Seam and Border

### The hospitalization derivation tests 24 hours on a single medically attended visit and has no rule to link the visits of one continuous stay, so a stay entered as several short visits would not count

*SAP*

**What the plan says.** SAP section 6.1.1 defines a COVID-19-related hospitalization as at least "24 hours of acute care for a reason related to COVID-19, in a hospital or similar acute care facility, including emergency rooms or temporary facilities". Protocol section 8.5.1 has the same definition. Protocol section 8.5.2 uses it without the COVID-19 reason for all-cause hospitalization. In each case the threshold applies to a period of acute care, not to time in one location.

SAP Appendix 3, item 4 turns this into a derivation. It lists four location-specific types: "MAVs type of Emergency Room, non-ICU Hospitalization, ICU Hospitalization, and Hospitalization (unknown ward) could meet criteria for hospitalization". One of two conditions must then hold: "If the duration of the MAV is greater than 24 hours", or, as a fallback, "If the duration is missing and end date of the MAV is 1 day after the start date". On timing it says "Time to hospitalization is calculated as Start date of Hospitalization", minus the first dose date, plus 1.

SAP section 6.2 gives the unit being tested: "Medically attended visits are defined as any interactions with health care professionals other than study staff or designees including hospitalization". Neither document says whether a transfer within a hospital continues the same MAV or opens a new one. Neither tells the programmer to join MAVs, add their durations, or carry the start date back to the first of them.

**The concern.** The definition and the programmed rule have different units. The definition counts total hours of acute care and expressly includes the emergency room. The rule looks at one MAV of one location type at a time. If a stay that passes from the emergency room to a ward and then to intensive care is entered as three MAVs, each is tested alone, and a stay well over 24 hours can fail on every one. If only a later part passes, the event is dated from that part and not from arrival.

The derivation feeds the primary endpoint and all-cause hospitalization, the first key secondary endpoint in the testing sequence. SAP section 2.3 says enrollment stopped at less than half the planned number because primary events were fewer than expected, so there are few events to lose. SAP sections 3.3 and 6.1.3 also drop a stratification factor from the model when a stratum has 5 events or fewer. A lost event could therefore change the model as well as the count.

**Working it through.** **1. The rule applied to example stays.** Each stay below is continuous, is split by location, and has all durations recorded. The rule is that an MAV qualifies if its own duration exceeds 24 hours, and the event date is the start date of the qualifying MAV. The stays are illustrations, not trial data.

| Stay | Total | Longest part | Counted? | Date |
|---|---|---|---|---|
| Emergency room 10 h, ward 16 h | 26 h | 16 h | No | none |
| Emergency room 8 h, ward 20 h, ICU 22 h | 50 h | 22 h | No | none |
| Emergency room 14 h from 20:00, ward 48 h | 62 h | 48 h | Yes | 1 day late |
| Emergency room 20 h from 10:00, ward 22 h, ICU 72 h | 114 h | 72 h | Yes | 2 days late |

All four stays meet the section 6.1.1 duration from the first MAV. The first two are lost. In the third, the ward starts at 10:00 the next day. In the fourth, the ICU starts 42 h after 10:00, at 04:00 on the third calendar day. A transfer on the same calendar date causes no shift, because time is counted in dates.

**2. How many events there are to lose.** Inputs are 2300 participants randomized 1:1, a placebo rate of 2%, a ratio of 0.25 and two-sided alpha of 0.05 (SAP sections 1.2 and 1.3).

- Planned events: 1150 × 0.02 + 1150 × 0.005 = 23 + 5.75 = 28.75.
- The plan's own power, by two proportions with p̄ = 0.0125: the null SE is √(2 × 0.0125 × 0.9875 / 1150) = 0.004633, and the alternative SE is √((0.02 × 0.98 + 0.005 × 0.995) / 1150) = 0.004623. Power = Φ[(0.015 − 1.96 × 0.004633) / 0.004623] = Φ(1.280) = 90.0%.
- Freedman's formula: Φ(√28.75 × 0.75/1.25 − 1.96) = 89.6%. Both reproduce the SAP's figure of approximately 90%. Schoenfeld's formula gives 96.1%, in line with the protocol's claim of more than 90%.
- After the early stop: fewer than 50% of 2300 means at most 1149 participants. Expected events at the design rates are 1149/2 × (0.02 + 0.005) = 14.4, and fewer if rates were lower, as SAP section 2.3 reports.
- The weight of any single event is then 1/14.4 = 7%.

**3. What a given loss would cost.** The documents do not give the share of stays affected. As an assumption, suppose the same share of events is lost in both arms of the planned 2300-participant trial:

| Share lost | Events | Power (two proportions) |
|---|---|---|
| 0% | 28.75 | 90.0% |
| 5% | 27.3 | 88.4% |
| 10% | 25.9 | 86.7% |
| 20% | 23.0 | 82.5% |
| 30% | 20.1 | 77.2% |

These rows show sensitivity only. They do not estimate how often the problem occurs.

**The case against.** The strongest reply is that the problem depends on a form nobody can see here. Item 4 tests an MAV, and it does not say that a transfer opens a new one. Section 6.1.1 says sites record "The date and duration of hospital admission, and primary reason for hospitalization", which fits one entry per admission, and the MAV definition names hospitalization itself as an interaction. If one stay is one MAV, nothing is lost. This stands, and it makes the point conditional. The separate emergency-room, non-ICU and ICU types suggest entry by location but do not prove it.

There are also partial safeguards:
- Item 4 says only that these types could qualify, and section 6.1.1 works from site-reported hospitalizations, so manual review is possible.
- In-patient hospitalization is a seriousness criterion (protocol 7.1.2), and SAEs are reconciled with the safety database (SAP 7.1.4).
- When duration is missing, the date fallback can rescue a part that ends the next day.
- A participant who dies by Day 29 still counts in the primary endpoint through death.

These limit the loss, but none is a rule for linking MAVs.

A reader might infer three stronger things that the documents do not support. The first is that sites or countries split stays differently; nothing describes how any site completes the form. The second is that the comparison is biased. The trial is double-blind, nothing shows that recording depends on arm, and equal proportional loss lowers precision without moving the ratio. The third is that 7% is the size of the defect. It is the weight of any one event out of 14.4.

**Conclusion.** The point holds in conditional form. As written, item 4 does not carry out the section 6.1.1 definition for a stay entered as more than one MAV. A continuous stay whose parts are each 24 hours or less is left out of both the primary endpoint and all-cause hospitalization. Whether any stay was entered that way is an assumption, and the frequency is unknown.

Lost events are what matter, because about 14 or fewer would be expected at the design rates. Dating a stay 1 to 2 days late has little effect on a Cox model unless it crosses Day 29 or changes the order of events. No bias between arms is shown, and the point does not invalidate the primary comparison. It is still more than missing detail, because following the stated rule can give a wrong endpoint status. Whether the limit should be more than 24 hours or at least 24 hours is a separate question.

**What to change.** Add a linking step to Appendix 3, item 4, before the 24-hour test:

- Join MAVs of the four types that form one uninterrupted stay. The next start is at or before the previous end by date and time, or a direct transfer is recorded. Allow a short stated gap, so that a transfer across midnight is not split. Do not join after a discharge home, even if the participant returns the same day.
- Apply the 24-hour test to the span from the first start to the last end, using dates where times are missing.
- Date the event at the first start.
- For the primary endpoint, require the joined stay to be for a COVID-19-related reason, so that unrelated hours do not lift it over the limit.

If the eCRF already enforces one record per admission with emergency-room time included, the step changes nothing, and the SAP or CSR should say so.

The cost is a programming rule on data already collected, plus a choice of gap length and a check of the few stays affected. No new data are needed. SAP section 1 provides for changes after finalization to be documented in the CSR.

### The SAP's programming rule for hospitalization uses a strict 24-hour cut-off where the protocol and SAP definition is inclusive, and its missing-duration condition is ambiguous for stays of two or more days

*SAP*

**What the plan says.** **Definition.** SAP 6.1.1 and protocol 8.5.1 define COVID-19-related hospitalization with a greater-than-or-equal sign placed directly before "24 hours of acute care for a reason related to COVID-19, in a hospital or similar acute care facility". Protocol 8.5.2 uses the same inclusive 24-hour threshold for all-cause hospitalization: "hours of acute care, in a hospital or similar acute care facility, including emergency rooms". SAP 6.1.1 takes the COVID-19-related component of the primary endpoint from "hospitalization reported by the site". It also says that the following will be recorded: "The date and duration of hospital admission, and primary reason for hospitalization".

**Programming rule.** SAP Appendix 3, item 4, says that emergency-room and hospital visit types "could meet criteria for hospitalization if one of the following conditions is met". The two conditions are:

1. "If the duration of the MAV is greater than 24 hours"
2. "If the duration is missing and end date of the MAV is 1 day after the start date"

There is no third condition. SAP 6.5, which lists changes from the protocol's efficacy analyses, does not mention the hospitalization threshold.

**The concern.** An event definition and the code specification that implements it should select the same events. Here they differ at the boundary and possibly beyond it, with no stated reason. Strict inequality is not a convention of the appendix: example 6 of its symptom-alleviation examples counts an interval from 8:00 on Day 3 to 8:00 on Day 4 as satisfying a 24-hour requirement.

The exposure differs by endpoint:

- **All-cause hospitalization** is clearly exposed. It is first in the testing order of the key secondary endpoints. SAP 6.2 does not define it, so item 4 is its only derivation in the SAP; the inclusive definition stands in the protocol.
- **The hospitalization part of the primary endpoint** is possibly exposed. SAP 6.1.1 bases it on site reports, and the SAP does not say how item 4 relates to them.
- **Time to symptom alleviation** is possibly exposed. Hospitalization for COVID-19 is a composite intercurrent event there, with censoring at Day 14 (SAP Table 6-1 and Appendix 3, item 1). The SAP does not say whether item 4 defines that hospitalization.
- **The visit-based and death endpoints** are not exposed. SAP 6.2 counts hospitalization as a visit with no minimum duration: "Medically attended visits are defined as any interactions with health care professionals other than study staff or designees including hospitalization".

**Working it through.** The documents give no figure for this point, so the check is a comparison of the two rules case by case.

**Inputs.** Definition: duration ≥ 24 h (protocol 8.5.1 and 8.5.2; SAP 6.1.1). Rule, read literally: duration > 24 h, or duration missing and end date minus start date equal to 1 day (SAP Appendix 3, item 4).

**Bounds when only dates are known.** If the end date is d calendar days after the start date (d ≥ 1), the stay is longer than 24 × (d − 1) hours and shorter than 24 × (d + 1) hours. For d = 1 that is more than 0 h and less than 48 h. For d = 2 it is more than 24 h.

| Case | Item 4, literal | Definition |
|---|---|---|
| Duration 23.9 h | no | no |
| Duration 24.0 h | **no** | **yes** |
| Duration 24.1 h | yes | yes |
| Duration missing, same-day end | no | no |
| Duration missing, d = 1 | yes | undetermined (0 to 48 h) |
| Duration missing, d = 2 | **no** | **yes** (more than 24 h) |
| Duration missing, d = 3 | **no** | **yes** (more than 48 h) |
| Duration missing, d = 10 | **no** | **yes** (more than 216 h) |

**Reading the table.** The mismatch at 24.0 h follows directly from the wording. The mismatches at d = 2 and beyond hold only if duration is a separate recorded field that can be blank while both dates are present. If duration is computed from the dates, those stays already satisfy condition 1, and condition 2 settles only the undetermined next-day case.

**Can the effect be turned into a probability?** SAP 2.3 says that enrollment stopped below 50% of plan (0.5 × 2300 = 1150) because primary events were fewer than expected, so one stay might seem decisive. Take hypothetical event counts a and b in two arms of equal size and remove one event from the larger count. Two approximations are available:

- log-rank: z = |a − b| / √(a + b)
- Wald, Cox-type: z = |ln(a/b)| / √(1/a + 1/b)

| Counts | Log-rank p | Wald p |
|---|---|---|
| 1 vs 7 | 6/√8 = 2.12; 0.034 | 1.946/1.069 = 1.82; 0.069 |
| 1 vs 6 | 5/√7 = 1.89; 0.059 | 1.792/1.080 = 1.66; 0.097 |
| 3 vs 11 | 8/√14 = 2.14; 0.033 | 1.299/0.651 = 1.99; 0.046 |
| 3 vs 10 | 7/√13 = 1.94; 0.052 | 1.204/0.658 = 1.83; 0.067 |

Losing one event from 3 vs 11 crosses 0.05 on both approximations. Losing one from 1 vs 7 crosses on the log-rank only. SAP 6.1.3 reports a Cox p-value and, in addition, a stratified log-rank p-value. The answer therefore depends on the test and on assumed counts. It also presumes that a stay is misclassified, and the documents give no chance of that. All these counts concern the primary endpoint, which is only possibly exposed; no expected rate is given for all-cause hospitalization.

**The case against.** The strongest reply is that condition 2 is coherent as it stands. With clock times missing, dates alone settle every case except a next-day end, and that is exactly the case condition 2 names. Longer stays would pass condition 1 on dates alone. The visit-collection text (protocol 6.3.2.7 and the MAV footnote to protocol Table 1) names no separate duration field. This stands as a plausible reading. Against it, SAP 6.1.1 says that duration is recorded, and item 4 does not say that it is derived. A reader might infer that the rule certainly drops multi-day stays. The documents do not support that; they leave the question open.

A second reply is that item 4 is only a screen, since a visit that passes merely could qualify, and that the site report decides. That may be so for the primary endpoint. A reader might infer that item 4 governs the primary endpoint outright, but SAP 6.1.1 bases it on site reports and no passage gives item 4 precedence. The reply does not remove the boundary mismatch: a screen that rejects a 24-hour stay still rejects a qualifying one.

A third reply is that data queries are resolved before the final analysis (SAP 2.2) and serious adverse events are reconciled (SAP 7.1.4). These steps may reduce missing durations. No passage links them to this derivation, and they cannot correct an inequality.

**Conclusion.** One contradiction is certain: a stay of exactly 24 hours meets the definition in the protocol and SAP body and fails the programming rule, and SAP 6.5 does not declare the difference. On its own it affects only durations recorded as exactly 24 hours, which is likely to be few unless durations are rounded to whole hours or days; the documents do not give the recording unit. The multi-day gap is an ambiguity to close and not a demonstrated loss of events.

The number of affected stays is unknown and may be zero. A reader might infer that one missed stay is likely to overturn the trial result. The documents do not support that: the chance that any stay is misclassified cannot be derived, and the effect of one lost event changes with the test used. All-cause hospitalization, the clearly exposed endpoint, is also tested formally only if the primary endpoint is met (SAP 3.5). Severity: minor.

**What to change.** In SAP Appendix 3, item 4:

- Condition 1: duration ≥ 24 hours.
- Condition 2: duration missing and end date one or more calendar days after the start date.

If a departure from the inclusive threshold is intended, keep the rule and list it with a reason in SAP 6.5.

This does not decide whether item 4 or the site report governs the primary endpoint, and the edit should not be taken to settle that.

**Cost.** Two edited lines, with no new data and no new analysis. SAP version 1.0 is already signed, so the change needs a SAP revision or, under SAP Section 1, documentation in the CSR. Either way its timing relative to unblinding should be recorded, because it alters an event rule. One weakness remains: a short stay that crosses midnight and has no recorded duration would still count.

The US-Mexico Border is 1989 miles long, with 14 sister cities and 42 official crossing points along the border. In the most representative pair, San Diego and Tijuana, the growth of the medical tourism industry have been an abiotic form that cannot be neglected. Every year there are 952,000 California citizens who use medical services in Mexico, which majorly would happen in Tijuana. When healthcare services are mapped out, we find them either near the ports of entry or near the trolley and greyhound stations. The growth of Tijuana is partially equal to the growth of medical infrastructures. According to the increasing tendency, we predict that the number of medical tourists in Tijuana will soon reach 5.1 million in 2030. City governments of Tijuana, as representatives of Tijuana citizens, may want to find a way to both support the medical tourism industry to keep developing and maintain the quality of citizens’ daily lives. The best image of short-term tourists is that they come for one-stop service and directly leave. Third governance grows inside the border where patients from the US side and staff from the Mexican side can meet without crossing the border, but entering the border is one option. An NGO will take charge of this grey zoon and manage this medical town. Healthcare staff certified by FDA can make appointments with this NGO and used the shared space to offer services to patients from the US side. The development process of the medical town can be seen as an experiment of where Tijuana will go. We try to push this process to the extreme and predict what will happen in the future. Maybe at the beginning, this third governance seems quite organized and efficient. But in the end, the inevitable result is new congestion and chaos. This virtual experiment and the predictions about the near future aims to criticize the existing health care system in the United States: the most powerful country in the world, with the best medical technology, their citizens’ ill, but they choose to go to a country with much lower GDP to seek for treatment, which is ironic. We can foresee that healthcare services will grow around the valley. Then what happens when a valley fills up? Maybe the next valley will be opened, filled, and so on. And maybe one day the border will no longer be a line, but a real third country. But is this really what the American government and the American people want? We hope that such a critical project will resonate with people and that the American health care system will be soon fixed.